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Is Obama's Tax On Health Care Constitutional?

Investor's Business Daily
September 26, 2009
By Ernest S. Christian and Betty Jo Christian

Without regard to one's views about the health care legislation promoted by President Obama and currently being redrafted by Sen. Max Baucus, everyone is entitled to expect that the task will be carried out with competence and integrity - also with dignity and a high regard for the intelligence of the American people.

Further, even if everyone agreed that the proposed federal interventions in health care were consistent with "best medical practice" and produced the best possible medical care at the least price, all these federal actions would still have to meet constitutional standards.

The controversial tax that both Obama and Baucus would impose on people who do not buy health insurance appears to be a "direct tax" on persons that is unlawful under Article 1, Section 2, of the Constitution, which requires that "direct Taxes shall be apportioned among the several States ... according to their Numbers . .. ."

In addition, Art. 1, Sec. 9, says: "No capitation, or other direct Tax, shall be laid, unless in Proportion to the Census or Enumeration herein before directed to be taken ... ."

The only exception to the constitutional prohibition against unapportioned direct taxes is for the federal income tax, which was authorized by the 16th Amendment - but the direct tax on the uninsured is not an income tax.

Sen. Baucus claims that the tax on the uninsured is an "indirect" excise tax - like the federal gasoline tax - that does not have to be apportioned. But Sen. Baucus appears to be in error. An excise tax is a tax on a "thing" (such as a commodity or a license). That is why an excise tax is classified as "indirect."

People who choose not to buy insurance are not things.

They are people. And the tax is imposed directly on them in exactly the same way as a direct income tax, except that in this instance, the tax amount does not depend on the size of the person's income.

This constitutional defect in one of the linchpin elements of the health care legislation was not brought to light for public discussion by either the White House or the chairman of the Senate Finance Committee.
Instead, it was exposed a few days ago by Sen. Orrin Hatch of Utah, one of the few people in this rapidly deteriorating health care drama who are conducting themselves with a high degree of intelligence and regard for the integrity of the Constitution and our basic civic institutions.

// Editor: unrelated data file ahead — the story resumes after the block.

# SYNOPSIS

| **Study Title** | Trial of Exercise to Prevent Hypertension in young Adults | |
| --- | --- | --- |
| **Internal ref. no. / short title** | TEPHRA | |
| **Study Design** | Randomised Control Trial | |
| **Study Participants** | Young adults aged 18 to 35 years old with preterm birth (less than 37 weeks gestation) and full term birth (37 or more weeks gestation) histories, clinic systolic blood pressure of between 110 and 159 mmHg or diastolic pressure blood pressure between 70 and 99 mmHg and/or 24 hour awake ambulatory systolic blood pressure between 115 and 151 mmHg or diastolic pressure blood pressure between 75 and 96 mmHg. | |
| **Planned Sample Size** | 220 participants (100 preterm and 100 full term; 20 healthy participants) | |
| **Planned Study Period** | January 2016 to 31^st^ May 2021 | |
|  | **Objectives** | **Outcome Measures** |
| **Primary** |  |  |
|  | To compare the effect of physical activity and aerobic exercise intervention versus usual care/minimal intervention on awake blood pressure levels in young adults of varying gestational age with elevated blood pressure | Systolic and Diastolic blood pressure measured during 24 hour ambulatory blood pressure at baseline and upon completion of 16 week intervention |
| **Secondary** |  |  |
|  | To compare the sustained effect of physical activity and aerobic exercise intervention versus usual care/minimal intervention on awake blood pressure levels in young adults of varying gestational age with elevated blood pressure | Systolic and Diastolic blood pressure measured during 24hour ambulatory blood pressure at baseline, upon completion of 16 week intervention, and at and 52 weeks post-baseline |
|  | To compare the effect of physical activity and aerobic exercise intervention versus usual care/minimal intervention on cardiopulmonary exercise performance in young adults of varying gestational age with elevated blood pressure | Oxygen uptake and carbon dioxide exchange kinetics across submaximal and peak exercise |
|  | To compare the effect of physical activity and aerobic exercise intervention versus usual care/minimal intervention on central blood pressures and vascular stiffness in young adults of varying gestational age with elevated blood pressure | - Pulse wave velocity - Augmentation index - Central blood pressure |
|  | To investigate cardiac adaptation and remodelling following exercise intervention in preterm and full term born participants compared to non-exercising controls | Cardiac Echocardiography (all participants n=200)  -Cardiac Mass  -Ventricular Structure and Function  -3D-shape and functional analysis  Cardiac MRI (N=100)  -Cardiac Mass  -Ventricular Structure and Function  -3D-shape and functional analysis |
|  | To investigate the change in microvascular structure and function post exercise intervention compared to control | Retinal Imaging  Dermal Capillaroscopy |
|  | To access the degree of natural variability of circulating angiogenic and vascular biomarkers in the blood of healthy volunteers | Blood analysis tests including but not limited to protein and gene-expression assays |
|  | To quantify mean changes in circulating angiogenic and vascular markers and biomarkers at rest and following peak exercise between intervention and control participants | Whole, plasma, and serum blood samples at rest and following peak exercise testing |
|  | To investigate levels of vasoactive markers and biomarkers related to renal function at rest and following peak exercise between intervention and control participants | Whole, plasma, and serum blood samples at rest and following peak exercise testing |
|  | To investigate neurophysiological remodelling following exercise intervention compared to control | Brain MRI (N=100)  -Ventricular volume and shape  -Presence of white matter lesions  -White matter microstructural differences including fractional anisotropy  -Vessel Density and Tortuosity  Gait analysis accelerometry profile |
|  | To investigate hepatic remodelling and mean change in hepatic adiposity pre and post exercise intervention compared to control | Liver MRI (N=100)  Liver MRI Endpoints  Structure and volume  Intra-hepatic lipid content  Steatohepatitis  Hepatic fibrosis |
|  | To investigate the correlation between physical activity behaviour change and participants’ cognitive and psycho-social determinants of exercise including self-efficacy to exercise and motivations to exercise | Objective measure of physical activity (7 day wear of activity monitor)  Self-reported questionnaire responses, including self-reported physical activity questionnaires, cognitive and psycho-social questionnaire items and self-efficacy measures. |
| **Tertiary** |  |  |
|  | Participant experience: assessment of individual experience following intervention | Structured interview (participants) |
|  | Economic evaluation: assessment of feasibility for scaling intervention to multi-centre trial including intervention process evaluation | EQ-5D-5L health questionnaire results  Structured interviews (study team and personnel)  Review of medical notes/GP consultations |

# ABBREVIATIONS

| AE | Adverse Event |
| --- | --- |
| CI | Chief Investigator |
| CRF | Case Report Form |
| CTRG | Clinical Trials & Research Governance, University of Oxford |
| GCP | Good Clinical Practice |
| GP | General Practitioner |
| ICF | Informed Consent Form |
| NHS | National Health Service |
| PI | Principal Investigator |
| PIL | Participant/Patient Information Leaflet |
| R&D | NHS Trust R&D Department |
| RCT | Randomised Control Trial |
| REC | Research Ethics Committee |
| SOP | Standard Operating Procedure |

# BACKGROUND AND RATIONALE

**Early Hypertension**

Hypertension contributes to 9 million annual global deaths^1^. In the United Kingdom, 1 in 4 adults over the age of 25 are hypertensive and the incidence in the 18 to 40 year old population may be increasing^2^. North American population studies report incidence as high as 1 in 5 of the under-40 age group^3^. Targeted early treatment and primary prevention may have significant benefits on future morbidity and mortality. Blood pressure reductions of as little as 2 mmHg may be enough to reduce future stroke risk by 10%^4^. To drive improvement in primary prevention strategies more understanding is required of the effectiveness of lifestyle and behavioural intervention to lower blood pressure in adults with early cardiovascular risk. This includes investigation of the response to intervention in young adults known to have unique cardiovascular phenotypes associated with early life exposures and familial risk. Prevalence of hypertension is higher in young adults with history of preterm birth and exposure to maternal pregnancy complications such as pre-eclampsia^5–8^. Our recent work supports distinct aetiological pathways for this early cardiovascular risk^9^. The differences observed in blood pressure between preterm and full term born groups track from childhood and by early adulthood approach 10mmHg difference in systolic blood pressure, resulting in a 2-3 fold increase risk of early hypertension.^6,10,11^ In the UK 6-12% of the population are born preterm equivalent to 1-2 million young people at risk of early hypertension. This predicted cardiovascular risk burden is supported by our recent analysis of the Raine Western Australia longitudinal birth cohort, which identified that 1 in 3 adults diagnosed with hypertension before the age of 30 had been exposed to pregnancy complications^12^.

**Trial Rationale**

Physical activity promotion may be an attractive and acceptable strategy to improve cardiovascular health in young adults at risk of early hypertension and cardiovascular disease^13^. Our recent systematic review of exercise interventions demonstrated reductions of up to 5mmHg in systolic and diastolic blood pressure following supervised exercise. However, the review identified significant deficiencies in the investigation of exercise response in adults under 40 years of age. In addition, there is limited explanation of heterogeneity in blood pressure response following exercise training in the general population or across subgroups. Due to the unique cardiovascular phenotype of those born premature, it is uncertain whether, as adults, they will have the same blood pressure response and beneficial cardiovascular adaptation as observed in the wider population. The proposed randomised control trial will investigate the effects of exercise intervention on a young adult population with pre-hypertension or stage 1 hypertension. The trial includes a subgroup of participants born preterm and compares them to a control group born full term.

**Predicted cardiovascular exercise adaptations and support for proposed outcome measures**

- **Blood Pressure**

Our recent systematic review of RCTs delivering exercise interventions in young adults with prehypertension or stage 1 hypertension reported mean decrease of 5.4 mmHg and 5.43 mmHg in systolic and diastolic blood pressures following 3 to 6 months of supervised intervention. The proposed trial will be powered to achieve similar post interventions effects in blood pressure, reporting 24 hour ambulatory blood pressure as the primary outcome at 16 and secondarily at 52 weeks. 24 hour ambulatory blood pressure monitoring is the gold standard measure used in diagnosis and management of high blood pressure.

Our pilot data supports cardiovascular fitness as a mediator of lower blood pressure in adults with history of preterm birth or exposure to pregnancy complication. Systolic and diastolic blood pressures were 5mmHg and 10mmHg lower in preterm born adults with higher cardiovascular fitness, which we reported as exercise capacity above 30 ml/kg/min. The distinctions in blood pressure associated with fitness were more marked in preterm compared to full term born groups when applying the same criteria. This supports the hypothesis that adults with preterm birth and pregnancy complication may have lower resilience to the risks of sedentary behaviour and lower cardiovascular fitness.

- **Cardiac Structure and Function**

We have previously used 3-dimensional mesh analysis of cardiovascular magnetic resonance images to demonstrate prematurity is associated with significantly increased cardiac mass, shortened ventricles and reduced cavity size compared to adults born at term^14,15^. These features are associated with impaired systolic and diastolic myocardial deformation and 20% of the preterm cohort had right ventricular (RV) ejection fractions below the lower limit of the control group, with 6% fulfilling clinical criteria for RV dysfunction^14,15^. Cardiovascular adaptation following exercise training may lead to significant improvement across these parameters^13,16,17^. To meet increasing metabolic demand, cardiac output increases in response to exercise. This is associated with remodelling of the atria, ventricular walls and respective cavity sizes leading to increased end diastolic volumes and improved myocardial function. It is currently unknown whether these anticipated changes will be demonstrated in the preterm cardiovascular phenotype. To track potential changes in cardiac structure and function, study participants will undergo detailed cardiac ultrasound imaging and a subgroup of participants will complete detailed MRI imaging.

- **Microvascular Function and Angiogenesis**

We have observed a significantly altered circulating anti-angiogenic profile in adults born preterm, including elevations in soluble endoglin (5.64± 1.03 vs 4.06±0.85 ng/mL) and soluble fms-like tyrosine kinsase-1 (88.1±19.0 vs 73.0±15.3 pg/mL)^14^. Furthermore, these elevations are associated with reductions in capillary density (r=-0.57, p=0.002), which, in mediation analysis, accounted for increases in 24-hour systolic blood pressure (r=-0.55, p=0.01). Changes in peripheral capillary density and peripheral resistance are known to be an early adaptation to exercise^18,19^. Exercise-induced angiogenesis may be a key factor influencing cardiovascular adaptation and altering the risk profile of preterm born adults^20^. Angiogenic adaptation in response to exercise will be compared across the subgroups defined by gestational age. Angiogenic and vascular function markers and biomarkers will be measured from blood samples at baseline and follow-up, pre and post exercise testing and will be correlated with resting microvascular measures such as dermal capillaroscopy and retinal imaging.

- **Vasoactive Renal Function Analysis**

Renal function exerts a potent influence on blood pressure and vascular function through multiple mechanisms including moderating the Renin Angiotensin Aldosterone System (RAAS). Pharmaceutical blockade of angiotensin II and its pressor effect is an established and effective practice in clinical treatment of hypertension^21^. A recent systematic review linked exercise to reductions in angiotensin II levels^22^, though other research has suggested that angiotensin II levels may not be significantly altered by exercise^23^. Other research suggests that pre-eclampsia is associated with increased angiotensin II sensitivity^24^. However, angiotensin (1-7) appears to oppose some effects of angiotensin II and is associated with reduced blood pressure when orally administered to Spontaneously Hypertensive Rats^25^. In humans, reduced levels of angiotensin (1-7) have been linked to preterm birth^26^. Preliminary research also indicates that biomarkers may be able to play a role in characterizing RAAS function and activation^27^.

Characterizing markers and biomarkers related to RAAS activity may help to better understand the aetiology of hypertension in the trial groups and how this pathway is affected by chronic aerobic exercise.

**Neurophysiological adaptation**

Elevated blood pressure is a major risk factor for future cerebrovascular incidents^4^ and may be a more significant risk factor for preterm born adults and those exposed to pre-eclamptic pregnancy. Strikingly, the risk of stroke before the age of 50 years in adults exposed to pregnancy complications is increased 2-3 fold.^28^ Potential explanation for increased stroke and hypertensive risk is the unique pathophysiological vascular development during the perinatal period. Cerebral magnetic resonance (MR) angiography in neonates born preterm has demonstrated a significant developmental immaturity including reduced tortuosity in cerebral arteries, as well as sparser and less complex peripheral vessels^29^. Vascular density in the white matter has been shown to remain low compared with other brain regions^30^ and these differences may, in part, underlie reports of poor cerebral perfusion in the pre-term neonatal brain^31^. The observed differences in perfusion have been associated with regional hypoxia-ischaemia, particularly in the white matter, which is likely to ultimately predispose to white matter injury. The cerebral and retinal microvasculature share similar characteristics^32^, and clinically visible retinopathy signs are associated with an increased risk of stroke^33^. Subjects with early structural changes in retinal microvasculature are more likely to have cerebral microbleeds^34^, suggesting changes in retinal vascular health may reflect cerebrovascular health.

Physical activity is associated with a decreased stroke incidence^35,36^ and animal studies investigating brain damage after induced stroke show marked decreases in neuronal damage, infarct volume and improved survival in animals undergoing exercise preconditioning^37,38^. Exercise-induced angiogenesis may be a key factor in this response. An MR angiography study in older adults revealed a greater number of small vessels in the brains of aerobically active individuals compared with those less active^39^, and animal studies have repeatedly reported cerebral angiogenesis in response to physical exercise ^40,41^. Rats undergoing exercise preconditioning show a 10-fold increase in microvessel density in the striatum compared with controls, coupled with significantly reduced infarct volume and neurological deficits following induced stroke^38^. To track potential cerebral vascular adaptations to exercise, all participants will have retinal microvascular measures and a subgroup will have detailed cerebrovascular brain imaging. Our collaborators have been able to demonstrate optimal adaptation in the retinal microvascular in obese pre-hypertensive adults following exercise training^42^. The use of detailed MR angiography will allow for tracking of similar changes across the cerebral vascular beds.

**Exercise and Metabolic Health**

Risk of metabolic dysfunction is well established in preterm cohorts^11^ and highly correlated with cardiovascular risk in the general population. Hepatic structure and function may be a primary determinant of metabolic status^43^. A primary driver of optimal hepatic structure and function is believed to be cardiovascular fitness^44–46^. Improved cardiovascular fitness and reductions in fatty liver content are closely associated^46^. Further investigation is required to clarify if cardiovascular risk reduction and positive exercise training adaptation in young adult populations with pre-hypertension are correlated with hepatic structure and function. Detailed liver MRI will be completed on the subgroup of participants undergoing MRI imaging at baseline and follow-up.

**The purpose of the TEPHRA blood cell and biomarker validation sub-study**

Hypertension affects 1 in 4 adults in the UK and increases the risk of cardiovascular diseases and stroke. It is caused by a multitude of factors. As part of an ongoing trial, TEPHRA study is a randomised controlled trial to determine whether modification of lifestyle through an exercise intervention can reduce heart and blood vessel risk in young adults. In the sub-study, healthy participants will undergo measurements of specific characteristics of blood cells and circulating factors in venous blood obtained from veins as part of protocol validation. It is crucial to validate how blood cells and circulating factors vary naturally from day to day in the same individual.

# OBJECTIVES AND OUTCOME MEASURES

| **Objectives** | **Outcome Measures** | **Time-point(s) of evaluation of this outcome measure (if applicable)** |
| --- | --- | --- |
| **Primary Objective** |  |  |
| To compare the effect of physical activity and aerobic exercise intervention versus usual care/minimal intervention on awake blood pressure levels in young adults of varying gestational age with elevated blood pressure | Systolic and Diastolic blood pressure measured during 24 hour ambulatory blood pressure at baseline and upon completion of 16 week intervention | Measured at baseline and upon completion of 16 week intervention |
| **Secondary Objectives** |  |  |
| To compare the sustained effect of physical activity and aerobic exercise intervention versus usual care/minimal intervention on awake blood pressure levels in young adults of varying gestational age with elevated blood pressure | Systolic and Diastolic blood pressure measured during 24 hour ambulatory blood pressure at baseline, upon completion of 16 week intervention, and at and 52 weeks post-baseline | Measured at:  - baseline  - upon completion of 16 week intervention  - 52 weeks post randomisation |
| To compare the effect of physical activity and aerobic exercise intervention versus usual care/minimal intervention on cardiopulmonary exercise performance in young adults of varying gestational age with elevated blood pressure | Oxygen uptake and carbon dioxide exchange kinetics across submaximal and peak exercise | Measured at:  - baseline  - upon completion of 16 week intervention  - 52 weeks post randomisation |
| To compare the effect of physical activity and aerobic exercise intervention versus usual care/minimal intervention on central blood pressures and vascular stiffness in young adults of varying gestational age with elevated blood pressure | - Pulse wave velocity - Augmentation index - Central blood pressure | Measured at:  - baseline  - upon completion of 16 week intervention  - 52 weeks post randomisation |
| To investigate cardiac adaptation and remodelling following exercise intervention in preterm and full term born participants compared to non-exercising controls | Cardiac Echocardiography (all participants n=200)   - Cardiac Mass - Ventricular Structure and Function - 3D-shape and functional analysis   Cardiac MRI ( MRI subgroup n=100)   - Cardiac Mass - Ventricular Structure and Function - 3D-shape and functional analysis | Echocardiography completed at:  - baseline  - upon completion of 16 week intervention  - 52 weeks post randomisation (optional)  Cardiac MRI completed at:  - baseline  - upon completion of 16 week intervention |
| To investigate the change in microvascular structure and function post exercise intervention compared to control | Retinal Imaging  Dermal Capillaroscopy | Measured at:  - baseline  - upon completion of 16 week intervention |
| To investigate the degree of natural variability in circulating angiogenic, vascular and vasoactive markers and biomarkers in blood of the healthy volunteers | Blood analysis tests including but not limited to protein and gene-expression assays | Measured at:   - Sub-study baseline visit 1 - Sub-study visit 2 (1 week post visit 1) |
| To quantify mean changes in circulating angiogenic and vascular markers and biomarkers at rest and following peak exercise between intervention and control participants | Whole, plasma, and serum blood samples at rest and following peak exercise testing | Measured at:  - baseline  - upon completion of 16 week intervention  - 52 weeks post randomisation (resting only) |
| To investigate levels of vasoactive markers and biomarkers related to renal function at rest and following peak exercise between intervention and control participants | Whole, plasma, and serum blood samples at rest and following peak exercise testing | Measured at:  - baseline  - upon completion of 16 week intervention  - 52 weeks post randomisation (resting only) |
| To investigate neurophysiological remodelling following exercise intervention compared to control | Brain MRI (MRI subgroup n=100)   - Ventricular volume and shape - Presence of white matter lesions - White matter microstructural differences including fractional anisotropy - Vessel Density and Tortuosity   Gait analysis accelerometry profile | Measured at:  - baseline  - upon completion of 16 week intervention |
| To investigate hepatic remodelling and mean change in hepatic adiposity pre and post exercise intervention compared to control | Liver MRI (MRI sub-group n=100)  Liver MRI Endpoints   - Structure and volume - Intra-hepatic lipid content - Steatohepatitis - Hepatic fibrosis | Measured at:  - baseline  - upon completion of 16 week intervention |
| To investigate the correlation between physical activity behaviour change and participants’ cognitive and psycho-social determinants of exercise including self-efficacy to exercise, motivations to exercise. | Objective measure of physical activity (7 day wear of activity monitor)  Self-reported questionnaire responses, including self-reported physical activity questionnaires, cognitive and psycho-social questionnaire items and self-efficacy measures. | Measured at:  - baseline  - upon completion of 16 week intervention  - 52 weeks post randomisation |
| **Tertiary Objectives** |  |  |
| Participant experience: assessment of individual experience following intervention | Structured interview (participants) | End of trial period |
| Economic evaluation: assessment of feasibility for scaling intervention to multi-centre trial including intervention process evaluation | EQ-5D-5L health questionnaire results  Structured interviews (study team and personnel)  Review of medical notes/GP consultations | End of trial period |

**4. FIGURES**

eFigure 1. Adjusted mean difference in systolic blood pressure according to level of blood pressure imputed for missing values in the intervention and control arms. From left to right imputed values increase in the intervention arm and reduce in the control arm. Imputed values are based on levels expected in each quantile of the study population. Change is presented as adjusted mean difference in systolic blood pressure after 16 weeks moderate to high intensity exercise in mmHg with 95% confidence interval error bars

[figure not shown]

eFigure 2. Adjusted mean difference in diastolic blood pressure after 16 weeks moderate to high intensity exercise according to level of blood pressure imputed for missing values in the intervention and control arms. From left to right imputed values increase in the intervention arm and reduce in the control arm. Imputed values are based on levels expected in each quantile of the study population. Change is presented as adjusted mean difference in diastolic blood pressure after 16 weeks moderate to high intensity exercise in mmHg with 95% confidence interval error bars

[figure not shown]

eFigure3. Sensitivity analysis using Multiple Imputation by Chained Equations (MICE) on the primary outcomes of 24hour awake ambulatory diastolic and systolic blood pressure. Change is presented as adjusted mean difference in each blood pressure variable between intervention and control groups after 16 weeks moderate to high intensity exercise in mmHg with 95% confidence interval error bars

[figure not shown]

President Obama recently got himself into an embarrassing contretemps with a TV personality on a Sunday talk show about whether a tax is a tax.

He insisted that the tax on the uninsured is not a tax at all, but instead a federal fine or penalty imposed on those who fail to do what the government has told them to do.

In opting to rely on the government's power to regulate instead of its power to tax, he has jumped from one constitutional briar patch into another.

The Supreme Court in United States v. Lopez has narrowed the scope of what Washington can do to us under the guise of regulating "commerce ... among the several states ... ."

A fine or penalty on the uninsured could pass muster only if a person's individual choice not to buy insurance has a "substantial effect on commerce."

It is not sufficient that forcing people to buy health insurance might be good for them or help the economy or the public fisc.

Let us all hope that that the court stands fast - because if Barack Obama can make us buy a designated insurance policy, why can't he make us see designated doctors, submit to designated treatments, send our children to designated schools, force us to live in designated neighborhoods, give our money to designated charities (such as Acorn) and do all kinds of other designated things?

In the past, President Obama is reported to have expressed frustration with the Constitution, classifying it as a negative document that mostly says what government can't do rather than concentrating on what government can do to make things better.

He is also said to have claimed power and prerogatives because "I won," referring to the fact that he got more votes last November than his opponent - as if America were a prize won in a game or raffle that he can now do with as he wishes.

Not so, Mr. President, not so.

Ernest S. Christian is a tax lawyer who was deputy assistant secretary of the Treasury in the Ford administration. Betty Jo Christian, who served on the former Interstate Commerce Commission, is an appellate lawyer who has argued "commerce clause" and other constitutional cases before the Supreme Court.

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